John Charles was committed to a strictly conservative idea of orthodoxy and had vetoed several works proposed for Dublin, including a statue of Our Lady of Fatima destined for O’Connell Street which he felt was insufficiently traditional. When he was shown the winning entry for the Clonskeagh church he declined to give approval and went quite a way down the list before he found a dull classical-style design of which he approved. This was the barn-like and non-descript neo-byzantine structure in red brick which was built and remains on Bird Avenue. The architectural community was outraged; feelings ran high and it is said that one leading architect was so disgusted that he abandoned his Catholic faith.

It has been suggested that the affair reflected the last dying kick of a debased classicism that had lost its soul. If this was so, Irish Catholicism was soon to change. In architectural style, the church was shortly to turn away from versions of classicism in favour of modernism. Change however was limited. The late twentieth century Catholic church in Ireland remained authoritarian and anti-democratic, but it did cease to be conservative. Indeed there emerged within the church a very substantial and leading cohort of rigorous modernisers. Even McQuaid adopted the new post-Vatican aesthetics.

The history and traditions of the Catholic church were not particularly valued by that church in the post Vatican decades. Indeed, there was an almost Soviet enthusiasm for and fetishisation of the new. There was, for example, no effort to preserve the eighteenth century persecution-era chapels that had survived and the wrecking ball was wantonly used on numerous rural nineteenth century churches. Interiors were radically reordered according to the new orthodoxy. The faithful were presented with all this as a fait acompli. Like the Henrician English Reformation, this was a top-down affair.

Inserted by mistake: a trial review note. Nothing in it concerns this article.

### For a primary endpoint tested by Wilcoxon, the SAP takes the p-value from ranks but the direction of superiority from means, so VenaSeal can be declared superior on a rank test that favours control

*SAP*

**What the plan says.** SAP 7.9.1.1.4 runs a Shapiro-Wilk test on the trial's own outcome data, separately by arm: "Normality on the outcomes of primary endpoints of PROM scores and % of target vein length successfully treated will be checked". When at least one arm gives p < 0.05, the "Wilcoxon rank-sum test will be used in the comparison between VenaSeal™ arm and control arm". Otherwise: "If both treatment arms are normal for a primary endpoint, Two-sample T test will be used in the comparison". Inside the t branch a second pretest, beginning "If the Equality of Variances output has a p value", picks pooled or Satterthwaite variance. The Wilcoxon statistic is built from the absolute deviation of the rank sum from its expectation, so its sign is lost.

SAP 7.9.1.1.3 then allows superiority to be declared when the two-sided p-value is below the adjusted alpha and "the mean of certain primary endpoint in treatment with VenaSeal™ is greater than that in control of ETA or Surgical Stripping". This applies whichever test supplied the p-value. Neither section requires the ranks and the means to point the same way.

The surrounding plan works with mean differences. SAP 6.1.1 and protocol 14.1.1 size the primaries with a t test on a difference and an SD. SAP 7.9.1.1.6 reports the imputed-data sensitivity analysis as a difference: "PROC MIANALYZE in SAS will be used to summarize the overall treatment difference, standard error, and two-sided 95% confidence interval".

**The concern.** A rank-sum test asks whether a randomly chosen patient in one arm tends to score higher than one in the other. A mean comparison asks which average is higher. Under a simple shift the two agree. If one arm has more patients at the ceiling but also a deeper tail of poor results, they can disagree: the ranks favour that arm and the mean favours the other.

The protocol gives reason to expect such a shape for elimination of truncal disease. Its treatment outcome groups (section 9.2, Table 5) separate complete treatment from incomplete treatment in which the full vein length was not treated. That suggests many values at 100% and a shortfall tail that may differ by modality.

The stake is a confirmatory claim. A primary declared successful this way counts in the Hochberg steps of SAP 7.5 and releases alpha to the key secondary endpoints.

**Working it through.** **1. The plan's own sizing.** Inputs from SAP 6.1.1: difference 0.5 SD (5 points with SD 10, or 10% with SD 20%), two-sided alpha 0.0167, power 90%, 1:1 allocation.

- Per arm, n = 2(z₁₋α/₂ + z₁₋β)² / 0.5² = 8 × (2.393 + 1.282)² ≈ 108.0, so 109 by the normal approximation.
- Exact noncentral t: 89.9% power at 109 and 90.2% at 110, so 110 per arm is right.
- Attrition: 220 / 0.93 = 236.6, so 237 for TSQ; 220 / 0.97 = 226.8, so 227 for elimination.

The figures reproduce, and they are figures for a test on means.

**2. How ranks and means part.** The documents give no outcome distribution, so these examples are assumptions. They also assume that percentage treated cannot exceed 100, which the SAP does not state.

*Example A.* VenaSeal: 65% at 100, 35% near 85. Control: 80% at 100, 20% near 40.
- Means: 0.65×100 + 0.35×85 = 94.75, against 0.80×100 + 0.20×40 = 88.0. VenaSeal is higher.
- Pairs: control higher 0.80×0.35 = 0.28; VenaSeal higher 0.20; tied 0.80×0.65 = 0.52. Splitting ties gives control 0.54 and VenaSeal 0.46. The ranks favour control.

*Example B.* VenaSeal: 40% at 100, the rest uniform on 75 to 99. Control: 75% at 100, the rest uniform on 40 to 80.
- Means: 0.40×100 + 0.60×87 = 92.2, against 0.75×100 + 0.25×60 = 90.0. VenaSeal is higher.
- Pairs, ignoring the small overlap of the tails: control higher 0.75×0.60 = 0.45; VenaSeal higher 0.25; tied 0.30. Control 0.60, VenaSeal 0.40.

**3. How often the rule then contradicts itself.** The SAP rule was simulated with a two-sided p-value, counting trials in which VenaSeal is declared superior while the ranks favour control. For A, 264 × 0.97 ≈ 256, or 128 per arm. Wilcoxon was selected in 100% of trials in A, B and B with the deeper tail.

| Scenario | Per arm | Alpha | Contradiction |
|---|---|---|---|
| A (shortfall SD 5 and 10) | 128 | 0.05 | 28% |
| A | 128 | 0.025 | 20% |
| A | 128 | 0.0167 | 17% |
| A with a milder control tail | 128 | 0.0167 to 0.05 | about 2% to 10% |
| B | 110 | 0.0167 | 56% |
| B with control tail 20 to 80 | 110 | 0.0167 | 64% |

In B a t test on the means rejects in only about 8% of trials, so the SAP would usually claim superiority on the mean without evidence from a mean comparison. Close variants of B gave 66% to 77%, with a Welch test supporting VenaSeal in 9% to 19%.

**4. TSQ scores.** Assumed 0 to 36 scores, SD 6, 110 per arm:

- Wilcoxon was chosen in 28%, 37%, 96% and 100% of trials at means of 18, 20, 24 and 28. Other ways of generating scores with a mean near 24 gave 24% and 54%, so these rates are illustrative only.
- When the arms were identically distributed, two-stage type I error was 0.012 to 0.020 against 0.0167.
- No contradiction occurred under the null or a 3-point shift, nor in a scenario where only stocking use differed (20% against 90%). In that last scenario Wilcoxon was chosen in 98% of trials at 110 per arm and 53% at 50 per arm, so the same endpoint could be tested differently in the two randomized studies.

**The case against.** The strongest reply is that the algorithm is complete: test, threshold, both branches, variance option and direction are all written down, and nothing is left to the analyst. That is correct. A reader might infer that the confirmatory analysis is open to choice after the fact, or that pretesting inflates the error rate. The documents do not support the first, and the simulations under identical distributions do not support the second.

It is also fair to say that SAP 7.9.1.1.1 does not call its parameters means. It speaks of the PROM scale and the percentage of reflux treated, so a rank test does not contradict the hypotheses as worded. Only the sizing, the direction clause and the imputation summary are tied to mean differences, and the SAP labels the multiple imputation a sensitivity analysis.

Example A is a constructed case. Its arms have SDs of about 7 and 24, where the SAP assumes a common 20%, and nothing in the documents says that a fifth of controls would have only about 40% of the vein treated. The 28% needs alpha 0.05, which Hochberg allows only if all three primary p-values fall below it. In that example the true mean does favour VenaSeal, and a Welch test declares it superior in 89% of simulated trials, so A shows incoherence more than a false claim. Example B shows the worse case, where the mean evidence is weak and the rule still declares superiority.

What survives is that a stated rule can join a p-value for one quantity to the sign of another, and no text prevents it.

When the nineteenth century pulpit and altar rails in Carlow cathedral were stripped away, there was a popular protest which was met with a brick wall of clerical authority. One parishioner took an action in the Supreme Court to prevent this clerical iconoclasm. The case was lost and one of the great monuments of Catholic religious and political assertion, following the success of the emancipation struggle, was irreversibly damaged.

Ironically, progressive architects were to be the beneficiaries of the church’s radical modernism. In the decades following the Vatican Council, when exercises in modern architecture were few in Ireland, the church commissioned a good number of important modern churches in conformity with post-Vatican values but often also with local and historical references. They now constitute an important chapter in the history of modern Irish architecture.